Dental Visits During Pregnancy

The 9 months of pregnancy represent a delicate period for the mother as well as for the baby. Physical changes are expected and teeth make no exception.

Due to the increasing levels of hormones during pregnancy, the gums may begin to swell, bleed, leading to inflammation and possible dental problems.

In order to minimise the risk of developing dental infections while pregnant, ideally would be to undergo all the necessary dental checks before deciding to become a mother because things may be a little complicated during pregnancy.

Certainly, this may not always be possible since in most cases a pregnancy is not always scheduled. Nevertheless, dental checkups should be regular whether one plans to get pregnant or not.

What are the unsafe/safe dental treatments for a pregnant woman?

During pregnancy, saliva becomes acidic, and some bacteria grow and multiply much faster, favouring the appearance of caries and tartar. It is essential that a soon-to-be-mom focuses on the oral cavity hygiene as much as she focuses on other aspects of the pregnancy (e.g. diet, fitness, etc.).

However, there are certain dental treatments that should be avoided, while others are essential.

As such, pregnant women cannot undergo dental extractions, dental implants, and generally, any surgical work requiring anaesthesia, so regular checkups are very important. For other dental works, such as fillings or crowns, should be done to reduce the risk of various infections. If such work is to be done during pregnancy, the best period to do it is in the second trimester. Once you reach the third trimester, it may be very difficult to lie down on your back for a long time.

Additionally, elective treatments, such as tooth whitening or other cosmetic procedures, can be – and should – be postponed until after birth. It is best to avoid exposing your developing child to as little risk as possible, however small it may be.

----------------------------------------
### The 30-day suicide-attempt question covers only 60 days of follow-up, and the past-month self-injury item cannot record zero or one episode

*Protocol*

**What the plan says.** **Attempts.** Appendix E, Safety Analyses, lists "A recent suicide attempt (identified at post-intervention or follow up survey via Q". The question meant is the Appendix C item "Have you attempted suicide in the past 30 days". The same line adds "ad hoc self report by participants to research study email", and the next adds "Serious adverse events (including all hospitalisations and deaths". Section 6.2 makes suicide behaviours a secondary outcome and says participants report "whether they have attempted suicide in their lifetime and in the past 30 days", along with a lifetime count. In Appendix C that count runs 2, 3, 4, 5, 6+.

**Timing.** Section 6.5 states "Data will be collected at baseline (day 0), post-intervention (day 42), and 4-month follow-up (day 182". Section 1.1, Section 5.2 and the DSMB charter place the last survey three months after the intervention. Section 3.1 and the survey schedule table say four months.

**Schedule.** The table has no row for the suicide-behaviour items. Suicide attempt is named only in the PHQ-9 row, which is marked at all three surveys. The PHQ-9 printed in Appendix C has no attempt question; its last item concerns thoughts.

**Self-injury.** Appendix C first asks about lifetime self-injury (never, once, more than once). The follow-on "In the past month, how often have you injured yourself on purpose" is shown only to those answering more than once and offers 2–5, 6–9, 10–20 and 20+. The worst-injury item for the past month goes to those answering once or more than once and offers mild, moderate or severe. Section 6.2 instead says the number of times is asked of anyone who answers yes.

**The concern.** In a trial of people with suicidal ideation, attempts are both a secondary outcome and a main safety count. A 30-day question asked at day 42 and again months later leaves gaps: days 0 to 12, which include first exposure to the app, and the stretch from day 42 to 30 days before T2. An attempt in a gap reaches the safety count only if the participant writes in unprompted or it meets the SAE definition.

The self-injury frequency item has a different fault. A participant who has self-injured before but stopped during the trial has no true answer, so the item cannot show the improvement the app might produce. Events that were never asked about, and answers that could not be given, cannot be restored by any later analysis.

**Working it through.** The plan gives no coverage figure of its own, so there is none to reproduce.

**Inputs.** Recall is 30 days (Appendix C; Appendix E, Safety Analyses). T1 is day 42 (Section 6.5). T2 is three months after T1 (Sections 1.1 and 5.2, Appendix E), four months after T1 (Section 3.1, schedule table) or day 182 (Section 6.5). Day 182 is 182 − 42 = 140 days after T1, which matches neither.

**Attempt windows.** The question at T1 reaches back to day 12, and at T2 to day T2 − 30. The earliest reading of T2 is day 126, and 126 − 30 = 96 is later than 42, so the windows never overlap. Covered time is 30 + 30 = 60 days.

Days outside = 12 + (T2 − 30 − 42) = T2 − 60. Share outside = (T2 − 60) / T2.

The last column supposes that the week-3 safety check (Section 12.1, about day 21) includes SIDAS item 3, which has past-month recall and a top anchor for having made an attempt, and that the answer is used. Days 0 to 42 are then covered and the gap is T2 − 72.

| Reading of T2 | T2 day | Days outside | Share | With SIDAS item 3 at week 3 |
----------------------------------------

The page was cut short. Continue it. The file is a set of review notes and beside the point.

On the other hand, the most important treatment throughout the pregnancy is prophylaxis. It prevents dental and periodontal disease, thus preventing complications. The oral cavity must always be very clean to prevent the appearance of caries and gingivitis.

How to have healthy teeth during pregnancy?

Between the 6th and 8th week of pregnancy, the little one develops “the buds” from which his/her teeth will grow later on. For this, the baby will absorb vitamins and minerals from your diet, more precisely calcium. If you do not have enough calcium in your daily diet, the baby will begin to absorb it from your bones and teeth.

On average, a pregnant woman needs about 1100 mg of calcium per day, equivalent to a glass of milk, a yoghurt jar, or a cheese and salmon sandwich. A single cup of milk brings about 300 mg of calcium. Other foods rich in calcium include soy beverages, almonds, broccoli. Avoid salt, caffeine and carbonated drinks, which reduce body’s calcium reserves.

Besides calcium, a pregnant woman’s diet must include sufficient intake of both phosphorus and vitamins A, C and D.

Like carrot and celery, an apple is a very useful natural toothbrush. Stimulates the gums and saliva (removing food particles from the teeth), reduces acidity in the oral cavity and the caries-causing bacteria.

With that being said, I wish you a lovely and safe pregnancy! If you would like more information on dental health during pregnancy, please visit  When to Visit the Dentist During Pregnancy-OralB



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